1. Can vitamin D help with my acne?

Research suggests that healthy vitamin D levels reduce the risk of developing acne. And, what’s more, a recent case-control study combined with a randomized controlled trial reported that vitamin D supplementation significantly improved acne symptoms in individuals with vitamin D deficiency. 

2. Why does vitamin D affect acne?

Vitamin D has potent antimicrobial and anti-inflammatory properties that protect the skin from bacterial infection and dampens inflammation linked to acne vulgaris.   

In addition, vitamin D helps to regulate sebum production, lowering the risk of irritated and clogged pores which can quickly become infected, leading to skin breakouts and acne lesions.    

3. Is vitamin D good for your skin?

Yes, vitamin D plays an essential role in skin health. Vitamin D protects the skin from microbial infection, promotes normal sebum production, and dampens inflammation. 

Research found that vitamin D deficiency significantly increases the risk of developing skin conditions, including atopic dermatitis and acne.      

4. What is the best source of vitamin D for acne?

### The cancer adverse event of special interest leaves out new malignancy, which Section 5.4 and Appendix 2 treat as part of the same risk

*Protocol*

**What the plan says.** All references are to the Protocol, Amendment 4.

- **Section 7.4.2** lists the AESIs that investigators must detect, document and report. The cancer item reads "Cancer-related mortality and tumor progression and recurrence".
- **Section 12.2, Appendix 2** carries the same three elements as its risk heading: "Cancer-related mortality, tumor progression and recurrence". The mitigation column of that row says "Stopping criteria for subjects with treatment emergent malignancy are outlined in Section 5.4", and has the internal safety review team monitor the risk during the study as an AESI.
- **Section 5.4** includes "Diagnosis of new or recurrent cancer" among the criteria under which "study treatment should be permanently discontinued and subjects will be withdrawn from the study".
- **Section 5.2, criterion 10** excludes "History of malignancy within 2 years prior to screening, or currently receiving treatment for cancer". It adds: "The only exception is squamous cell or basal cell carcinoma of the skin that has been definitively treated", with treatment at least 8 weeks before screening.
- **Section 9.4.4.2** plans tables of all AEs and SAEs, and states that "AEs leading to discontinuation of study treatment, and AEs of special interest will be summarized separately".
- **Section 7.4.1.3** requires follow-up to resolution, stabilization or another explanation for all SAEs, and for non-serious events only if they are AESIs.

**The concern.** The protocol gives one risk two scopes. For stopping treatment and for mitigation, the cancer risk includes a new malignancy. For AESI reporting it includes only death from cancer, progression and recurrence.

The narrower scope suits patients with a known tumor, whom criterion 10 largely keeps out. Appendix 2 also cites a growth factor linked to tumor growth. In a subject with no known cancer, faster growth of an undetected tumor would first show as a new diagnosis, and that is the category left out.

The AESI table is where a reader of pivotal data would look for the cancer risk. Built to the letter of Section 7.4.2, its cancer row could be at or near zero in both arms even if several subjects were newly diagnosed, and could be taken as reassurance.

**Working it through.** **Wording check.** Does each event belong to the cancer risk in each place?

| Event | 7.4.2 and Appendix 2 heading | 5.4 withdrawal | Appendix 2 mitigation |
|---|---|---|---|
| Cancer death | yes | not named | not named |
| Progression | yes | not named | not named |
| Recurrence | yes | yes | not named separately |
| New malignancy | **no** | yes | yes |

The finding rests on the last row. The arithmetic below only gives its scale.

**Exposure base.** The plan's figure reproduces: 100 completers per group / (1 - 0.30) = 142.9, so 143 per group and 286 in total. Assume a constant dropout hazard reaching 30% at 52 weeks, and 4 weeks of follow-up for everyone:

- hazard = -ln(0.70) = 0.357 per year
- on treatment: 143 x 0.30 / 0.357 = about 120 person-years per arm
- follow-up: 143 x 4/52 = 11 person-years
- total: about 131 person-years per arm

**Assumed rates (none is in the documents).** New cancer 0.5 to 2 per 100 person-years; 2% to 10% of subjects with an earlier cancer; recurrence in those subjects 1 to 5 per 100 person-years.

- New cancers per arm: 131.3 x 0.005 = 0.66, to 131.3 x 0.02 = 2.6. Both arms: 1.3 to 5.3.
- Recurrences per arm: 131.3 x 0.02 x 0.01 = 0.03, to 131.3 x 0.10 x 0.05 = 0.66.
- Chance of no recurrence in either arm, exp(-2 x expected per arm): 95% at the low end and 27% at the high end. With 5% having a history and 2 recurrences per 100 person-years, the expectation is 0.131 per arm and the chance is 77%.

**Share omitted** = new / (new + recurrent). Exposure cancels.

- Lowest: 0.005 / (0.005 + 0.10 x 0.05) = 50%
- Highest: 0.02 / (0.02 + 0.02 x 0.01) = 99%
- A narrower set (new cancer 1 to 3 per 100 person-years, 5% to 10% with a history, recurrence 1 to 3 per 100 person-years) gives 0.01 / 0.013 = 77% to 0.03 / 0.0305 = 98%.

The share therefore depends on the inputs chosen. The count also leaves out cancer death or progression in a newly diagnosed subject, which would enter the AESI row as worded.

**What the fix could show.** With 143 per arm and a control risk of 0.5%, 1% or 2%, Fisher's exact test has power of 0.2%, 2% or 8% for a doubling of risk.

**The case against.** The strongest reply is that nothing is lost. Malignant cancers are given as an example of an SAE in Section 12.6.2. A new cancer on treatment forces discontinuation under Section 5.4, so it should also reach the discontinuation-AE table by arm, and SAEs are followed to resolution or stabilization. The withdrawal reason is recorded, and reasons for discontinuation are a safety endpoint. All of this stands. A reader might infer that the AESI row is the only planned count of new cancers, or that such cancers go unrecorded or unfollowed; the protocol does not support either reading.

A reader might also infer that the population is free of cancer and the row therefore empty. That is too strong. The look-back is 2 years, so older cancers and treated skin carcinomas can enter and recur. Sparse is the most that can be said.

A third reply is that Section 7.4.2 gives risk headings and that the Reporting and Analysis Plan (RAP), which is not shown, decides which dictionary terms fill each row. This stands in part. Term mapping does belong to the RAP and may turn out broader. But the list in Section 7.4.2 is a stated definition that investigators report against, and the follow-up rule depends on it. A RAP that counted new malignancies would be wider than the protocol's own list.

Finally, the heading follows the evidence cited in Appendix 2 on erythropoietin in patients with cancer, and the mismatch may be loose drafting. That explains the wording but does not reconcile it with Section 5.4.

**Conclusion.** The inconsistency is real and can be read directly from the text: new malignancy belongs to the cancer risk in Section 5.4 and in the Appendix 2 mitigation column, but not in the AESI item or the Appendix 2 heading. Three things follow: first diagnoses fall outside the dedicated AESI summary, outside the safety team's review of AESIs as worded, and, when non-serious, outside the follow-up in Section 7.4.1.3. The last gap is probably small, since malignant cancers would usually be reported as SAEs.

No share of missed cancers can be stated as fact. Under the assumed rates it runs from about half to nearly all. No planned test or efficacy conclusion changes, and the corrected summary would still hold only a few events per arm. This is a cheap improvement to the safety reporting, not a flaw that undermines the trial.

While sunlight exposure stimulates vitamin D production, prolonged sunbathing can cause skin damage that may worsen acne.

Taking vitamin D3 supplements is an easy and highly effective way to maintain healthy vitamin D status. There also is evidence that vitamin D can be absorbed via the skin, and research is currently investigating if topical vitamin D applications are beneficial for acne management.    


5. Does vitamin D help hormonal acne?

Yes, vitamin D can reduce symptoms of hormonal acne. Vitamin D’s potent anti-inflammatory effects can help dampen irritated and inflamed acne lesions, and its antimicrobial properties lower the risk of bacterial overgrowth-linked breakouts.

6. Can vitamin D deficiency cause breakouts?

Research suggests that vitamin D deficiency increases the risk of developing acne. In addition, vitamin D levels correlate with the severity of acne symptoms, meaning that individuals with very low vitamin D status typically experience severe symptoms, including inflamed sebaceous glands, pustules, cysts, and acne lesions. 

7. Which vitamins help with acne?

Several vitamins may be beneficial for managing acne symptoms. Vitamins D, E, and A are fat-soluble vitamins that support skin health, regulate inflammation, and promote strong defenses against bacterial skin infections linked to acne vulgaris.  

Although zinc isn’t a vitamin, this essential mineral plays a vital role in wound healing and can reduce the severity of acne lesions.